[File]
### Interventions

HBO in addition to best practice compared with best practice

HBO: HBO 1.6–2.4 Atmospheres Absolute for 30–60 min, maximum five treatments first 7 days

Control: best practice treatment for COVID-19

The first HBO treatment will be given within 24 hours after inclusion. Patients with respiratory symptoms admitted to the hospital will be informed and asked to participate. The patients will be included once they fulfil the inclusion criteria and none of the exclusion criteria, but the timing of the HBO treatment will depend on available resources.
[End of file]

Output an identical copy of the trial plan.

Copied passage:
### Interventions

HBO in addition to best practice compared with best practice

HBO: HBO 1.6–2.4 Atmospheres Absolute for 30–60 min, maximum five treatments first 7 days

Control: best practice treatment for COVID-19

The first HBO treatment will be given within 24 hours after inclusion. Patients with respiratory symptoms admitted to the hospital will be informed and asked to participate. The patients will be included once they fulfil the inclusion criteria and none of the exclusion criteria, but the timing of the HBO treatment will depend on available resources.